Jurying Visions

I am truly honored to have been asked to serve as a juror for the upcoming Visions Art Museum exhibition: Interpretations: Celebrating 30 Years!

Interpretations: Celebrating 30 Years is an international juried exhibition presented by Visions Art Museum: Contemporary Quilts + Textiles (VAM). Visions Art Museum is a program of Quilt San Diego, a non-profit organization, established in 1985 to promote contemporary quilts and quilt artists. The jurors will select work that exemplifies innovation in quilting and surface design techniques as well as excellence in composition and craftsmanship. Cash awards will be presented at the Opening Reception, October 17, 2015. A full color publication will accompany the exhibition.

My co-jurors are Alicia Merrett and Noriko Endo, and I am most sincerely flattered to be among them. I do not know Alicia personally, but I have met Noriko on a couple of occasions. I’m sure we’re all going to work hard and have a great time jurying this most prestigious event in the art quilt world.

You all know me, of course, but here’s what Visions had to say about the three of us:

Dena Dale Crain is a contemporary quilter known for her artistic skill, surface design techniques and generous nature, making her a popular teacher at venues such as the International Quilt Festival, Houston, Texas; the Festival of Quilts, Birmingham, England; and the European Patchwork Festival, Val d’Argent, France. She is also the founder of QuiltEd Online.

Raised and educated in the United States, Dena has lived in rural Kenya for the past 25 years. She is a South African Quilt Guild certified quilt judge and has judged both quilt and fine art competitions. She holds advanced degrees in design and textiles and is a Juried Artist Member of Studio Art Quilt Associates.

Noriko Endo has devoted herself to creating quilts for the past 30 years both at her studio in Tokyo and at her home in Chiba, Japan. She has taught classes worldwide in South Africa, Australia, Europe, England, United States, Taiwan, Korea and Japan.

Noriko’s quilts resemble pointillist oil paintings with tiny pieces of fabric caught under a layer of tulle, a technique she calls Confetti Naturescapes. These landscape quilts allow her to capture the play of light and color she sees during walks in the woods. Her quilts have been shown in many national and international exhibitions including Quilt Visions, Quilt National and Quilt Nihon.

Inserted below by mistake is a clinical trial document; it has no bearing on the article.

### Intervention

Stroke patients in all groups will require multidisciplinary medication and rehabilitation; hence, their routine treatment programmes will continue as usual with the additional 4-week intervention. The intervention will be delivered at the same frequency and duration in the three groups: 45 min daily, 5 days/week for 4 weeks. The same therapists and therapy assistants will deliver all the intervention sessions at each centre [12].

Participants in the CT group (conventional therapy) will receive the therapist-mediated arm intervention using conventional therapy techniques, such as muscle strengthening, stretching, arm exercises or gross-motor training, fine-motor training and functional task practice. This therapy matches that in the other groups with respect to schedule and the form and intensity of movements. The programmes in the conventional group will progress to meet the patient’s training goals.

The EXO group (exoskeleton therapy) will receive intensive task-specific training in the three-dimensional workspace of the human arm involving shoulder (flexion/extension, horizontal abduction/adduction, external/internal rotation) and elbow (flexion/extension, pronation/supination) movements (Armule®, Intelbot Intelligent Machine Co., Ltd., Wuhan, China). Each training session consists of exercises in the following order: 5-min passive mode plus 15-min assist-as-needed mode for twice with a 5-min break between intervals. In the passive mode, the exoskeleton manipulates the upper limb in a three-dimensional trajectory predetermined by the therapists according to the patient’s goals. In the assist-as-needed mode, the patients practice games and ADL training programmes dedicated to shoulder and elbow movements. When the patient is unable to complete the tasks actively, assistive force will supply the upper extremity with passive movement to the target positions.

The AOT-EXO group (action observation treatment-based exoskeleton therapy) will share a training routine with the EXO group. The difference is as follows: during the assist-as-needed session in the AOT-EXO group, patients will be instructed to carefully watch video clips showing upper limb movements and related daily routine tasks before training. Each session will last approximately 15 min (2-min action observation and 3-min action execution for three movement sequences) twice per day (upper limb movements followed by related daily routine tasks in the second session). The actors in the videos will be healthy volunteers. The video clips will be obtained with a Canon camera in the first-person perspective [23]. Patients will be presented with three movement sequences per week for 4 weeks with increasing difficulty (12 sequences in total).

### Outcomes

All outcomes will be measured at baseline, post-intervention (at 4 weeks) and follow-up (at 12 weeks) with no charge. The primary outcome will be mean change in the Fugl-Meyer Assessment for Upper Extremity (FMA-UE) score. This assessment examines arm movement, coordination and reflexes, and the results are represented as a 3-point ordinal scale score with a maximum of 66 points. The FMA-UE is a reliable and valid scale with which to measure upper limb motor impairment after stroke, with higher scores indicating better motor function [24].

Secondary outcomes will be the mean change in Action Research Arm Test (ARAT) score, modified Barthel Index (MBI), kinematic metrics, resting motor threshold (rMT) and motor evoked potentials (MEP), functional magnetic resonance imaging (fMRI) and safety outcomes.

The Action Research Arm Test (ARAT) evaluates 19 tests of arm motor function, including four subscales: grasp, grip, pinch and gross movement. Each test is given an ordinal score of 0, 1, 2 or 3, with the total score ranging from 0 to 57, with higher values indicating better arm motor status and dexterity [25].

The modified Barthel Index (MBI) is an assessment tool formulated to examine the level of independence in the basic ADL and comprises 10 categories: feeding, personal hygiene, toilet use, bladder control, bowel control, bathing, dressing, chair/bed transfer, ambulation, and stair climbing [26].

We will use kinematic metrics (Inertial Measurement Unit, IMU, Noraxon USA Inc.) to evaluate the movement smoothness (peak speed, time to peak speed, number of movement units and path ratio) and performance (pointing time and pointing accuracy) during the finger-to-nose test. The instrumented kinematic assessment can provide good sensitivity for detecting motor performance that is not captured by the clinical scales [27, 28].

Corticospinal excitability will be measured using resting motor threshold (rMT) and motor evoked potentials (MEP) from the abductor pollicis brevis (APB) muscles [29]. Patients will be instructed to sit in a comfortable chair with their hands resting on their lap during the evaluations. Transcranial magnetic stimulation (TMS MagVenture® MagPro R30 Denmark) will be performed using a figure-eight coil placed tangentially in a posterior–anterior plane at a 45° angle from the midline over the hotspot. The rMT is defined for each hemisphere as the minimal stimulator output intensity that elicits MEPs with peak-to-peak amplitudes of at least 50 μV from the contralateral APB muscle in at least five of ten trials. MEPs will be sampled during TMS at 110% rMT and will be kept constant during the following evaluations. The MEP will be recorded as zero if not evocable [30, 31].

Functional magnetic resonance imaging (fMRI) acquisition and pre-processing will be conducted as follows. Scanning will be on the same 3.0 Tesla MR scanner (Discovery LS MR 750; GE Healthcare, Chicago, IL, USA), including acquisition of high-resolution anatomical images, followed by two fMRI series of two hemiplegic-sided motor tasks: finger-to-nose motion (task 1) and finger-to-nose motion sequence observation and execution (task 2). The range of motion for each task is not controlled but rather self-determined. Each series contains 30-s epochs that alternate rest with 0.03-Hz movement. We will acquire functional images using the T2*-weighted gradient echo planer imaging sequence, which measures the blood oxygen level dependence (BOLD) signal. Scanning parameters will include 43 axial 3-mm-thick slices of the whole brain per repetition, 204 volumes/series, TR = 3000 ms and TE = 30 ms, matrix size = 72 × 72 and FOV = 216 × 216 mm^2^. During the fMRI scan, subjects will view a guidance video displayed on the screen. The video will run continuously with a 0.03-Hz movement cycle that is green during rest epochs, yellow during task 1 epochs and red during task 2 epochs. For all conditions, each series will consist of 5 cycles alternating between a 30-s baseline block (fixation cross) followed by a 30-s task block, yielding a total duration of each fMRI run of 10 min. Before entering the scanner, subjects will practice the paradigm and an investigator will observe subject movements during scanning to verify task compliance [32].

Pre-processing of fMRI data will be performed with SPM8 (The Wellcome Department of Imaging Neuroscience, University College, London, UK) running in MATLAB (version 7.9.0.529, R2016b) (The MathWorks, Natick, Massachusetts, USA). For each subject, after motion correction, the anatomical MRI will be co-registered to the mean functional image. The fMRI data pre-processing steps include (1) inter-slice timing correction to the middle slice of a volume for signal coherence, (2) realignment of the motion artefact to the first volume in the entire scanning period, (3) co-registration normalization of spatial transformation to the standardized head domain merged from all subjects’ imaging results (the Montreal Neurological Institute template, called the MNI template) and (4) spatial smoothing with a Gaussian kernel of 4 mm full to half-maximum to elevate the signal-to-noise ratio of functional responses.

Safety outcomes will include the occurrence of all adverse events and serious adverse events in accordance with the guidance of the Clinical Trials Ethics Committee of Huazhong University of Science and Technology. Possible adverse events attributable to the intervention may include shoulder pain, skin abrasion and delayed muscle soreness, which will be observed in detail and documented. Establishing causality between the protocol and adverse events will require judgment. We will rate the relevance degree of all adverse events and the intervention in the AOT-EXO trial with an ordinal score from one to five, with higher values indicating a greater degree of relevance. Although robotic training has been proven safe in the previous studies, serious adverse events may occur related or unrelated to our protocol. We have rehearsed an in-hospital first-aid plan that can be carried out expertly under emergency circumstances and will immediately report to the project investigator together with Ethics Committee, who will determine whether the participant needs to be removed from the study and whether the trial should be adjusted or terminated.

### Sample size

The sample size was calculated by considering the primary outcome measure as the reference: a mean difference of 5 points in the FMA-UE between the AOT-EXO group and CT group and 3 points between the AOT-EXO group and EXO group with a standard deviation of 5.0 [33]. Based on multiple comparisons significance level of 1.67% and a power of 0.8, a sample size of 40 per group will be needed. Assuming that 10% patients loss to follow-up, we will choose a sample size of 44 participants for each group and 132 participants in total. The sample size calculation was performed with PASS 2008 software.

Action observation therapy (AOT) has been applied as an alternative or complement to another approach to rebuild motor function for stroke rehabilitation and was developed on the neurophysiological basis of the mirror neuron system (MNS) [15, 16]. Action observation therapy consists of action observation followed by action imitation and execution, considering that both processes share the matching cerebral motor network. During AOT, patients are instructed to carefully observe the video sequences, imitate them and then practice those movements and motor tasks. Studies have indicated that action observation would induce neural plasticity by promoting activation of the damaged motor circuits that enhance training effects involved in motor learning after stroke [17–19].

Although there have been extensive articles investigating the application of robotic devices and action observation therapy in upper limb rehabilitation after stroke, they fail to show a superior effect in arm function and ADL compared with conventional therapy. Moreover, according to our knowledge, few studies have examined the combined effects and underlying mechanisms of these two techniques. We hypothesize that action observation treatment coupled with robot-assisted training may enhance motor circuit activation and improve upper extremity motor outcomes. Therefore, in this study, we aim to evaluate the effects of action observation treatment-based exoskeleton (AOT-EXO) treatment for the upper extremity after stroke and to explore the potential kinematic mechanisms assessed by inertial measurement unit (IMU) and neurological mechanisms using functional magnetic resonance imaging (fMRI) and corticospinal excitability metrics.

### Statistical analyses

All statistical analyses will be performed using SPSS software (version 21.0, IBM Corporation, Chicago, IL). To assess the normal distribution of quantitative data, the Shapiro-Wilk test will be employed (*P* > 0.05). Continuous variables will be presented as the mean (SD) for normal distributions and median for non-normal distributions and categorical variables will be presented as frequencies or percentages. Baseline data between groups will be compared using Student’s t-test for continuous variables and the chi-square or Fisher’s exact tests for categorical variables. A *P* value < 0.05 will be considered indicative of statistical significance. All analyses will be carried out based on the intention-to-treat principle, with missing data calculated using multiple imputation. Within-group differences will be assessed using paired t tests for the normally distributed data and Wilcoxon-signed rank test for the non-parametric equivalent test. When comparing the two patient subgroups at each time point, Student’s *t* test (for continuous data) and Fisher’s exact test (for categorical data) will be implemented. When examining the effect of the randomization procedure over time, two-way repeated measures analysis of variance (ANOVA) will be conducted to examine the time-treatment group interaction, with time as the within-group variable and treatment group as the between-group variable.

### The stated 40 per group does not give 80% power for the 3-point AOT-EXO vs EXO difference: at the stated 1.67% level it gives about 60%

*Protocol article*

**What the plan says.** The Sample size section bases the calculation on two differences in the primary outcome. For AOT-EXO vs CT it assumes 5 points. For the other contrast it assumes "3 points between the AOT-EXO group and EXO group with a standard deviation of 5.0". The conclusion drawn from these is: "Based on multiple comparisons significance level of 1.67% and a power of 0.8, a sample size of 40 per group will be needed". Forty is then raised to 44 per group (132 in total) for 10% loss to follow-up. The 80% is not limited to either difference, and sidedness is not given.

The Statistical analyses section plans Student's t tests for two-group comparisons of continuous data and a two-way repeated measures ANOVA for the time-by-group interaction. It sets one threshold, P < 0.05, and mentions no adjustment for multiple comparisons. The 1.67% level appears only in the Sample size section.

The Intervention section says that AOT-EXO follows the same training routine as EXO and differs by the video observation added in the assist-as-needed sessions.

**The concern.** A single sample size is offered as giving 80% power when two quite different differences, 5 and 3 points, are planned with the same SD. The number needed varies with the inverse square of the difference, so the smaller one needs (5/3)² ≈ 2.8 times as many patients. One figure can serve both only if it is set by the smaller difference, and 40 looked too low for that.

Alicia Merrett is best known for award-winning quilts that combine color with line and texture. Her current quilts are about maps and aerial views. She recently completed a commission for a quilted map of the city of York, England, as it was in 1611. Alicia’s quilts have been exhibited internationally and featured in numerous books and magazines. She teaches throughout the United Kingdom and Europe.

A native of Argentina, Alicia originally trained as a photographer. After moving to England, she enjoyed a 30 year career in the arts and craft field as a doll maker and toy maker. She discovered art quilts in 1993, an obsession that continues today.

The Call for Entry is open now, as of July 1, and will continue until July 31. Read all the details in the Visions Art Museum’s site: http://visionsinterpretations.com.

This is a fabulous opportunity, my friends, to submit your art quilts for consideration and possible sale. Don’t miss it! Check out the Call for Entry and pull your photos and information together NOW!

We hope to see YOUR work on exhibition at the Visions Art Museum for its 30th anniversary celebrations!

Art for Peace Judging Continues

Art for Peace 2012

Well, I did it!  I managed to judge 600 pieces of art work by young people from all over the world and I did it in two days, successfully meeting the deadline of Monday.  This was effectively a preliminary round of judging intended to exclude a large majority of pieces that did not properly address the theme:  Imagine a World Free of Nuclear Weapons.  One piece particularly stuck in my mind.  I will be watching to see how far forward it goes!

This is a challenging theme.  Many of the young people illustrated a peaceful world, mistakenly thinking that having no nuclear weapons would mean the end of war.  Oh, that it would!  It will take more than the destruction of existing nuclear weapons and the prevention of their manufacture in future to give us a peaceful world.

The idea of peace seems so simple, doesn’t it?  So attainable?  What would it take, do you suppose, to get everyone to lay down arms, sit down together and amicably resolve their differences of opinion, rather than taking up arms against one another and hurting so many others as they do so?

Anyway, the second round of judging will be coming up in a few days.  Awards and prizes are to be announced by the end of the month.  We have a long way to go yet and not much time left to do it, but I’m confident we will meet the deadlines given by the organizers, Harmony for Peace and the United Nations Office for Disarmament Affairs.